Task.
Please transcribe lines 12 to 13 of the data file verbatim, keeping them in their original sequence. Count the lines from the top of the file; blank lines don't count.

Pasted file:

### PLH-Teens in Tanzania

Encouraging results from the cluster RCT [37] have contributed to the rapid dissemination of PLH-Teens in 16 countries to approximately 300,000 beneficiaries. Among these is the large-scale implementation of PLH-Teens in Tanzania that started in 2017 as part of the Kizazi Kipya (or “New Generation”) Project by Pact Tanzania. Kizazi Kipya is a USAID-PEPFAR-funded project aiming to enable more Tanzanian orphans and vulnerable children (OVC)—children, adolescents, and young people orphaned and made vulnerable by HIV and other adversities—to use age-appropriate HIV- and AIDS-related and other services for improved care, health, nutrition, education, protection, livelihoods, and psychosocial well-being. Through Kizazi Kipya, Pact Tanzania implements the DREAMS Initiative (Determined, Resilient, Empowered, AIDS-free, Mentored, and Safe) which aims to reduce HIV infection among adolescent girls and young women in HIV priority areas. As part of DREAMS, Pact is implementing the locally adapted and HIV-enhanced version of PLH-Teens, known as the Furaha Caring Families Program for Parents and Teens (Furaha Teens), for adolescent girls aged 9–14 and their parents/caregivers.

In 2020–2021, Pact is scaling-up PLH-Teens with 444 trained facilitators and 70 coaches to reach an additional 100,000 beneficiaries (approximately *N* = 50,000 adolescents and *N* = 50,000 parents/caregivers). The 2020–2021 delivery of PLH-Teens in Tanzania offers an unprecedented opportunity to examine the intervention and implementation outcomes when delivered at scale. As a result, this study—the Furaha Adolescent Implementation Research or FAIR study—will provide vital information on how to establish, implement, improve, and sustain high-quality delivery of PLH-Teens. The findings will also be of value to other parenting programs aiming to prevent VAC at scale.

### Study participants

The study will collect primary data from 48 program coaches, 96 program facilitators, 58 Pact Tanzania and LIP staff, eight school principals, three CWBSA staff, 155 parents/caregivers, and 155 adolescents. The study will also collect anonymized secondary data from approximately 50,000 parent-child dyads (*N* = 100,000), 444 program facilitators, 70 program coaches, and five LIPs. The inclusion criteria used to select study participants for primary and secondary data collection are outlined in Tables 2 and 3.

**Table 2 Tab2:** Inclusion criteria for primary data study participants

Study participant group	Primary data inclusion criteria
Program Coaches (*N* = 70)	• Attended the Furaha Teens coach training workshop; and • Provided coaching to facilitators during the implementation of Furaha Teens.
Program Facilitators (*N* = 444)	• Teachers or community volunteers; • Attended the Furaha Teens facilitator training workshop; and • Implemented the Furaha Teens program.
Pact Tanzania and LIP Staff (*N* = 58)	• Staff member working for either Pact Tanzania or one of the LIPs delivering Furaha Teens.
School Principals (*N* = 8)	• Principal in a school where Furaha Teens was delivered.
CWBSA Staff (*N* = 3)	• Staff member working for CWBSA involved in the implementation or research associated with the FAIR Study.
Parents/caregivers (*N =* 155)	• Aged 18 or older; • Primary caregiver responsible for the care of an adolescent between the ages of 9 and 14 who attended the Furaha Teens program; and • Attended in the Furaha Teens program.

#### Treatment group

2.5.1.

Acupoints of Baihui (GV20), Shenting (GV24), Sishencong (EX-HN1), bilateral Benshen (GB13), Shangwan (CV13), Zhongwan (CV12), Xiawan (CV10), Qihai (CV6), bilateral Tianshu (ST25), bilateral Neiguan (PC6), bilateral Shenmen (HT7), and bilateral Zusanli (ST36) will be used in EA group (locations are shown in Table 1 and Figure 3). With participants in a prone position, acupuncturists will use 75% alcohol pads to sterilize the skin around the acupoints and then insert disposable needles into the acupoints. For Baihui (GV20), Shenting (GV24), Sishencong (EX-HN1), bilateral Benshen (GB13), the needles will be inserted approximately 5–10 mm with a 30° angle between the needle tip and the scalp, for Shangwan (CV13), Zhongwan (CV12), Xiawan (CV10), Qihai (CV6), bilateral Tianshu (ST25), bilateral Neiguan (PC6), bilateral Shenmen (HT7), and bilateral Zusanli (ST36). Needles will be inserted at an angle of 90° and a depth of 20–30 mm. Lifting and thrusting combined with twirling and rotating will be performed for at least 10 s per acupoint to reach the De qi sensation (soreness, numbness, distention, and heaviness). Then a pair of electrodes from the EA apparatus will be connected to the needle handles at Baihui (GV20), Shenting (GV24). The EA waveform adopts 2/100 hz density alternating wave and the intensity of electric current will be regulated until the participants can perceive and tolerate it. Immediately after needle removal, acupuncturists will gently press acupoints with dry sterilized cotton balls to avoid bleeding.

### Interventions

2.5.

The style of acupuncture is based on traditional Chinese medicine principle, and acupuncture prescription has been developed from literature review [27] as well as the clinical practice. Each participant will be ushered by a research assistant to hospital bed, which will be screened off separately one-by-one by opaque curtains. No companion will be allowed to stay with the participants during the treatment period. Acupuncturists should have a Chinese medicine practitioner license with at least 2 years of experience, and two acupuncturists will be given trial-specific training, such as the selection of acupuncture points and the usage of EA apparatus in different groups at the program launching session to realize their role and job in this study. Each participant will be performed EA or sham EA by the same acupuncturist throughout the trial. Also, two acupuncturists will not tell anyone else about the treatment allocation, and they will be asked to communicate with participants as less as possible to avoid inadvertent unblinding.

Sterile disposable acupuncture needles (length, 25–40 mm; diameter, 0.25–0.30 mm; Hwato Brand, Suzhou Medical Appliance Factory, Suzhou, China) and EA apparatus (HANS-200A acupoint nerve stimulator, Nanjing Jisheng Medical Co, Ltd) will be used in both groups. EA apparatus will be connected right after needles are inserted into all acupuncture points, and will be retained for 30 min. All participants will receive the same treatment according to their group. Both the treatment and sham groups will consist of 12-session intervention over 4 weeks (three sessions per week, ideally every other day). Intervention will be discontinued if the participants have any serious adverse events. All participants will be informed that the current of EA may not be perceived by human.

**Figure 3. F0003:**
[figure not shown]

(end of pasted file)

CWBSA Staff (*N* = 3)	• Staff member working for CWBSA involved in the implementation or research associated with the FAIR Study.
Parents/caregivers (*N =* 155)	• Aged 18 or older; • Primary caregiver responsible for the care of an adolescent between the ages of 9 and 14 who attended the Furaha Teens program; and • Attended in the Furaha Teens program.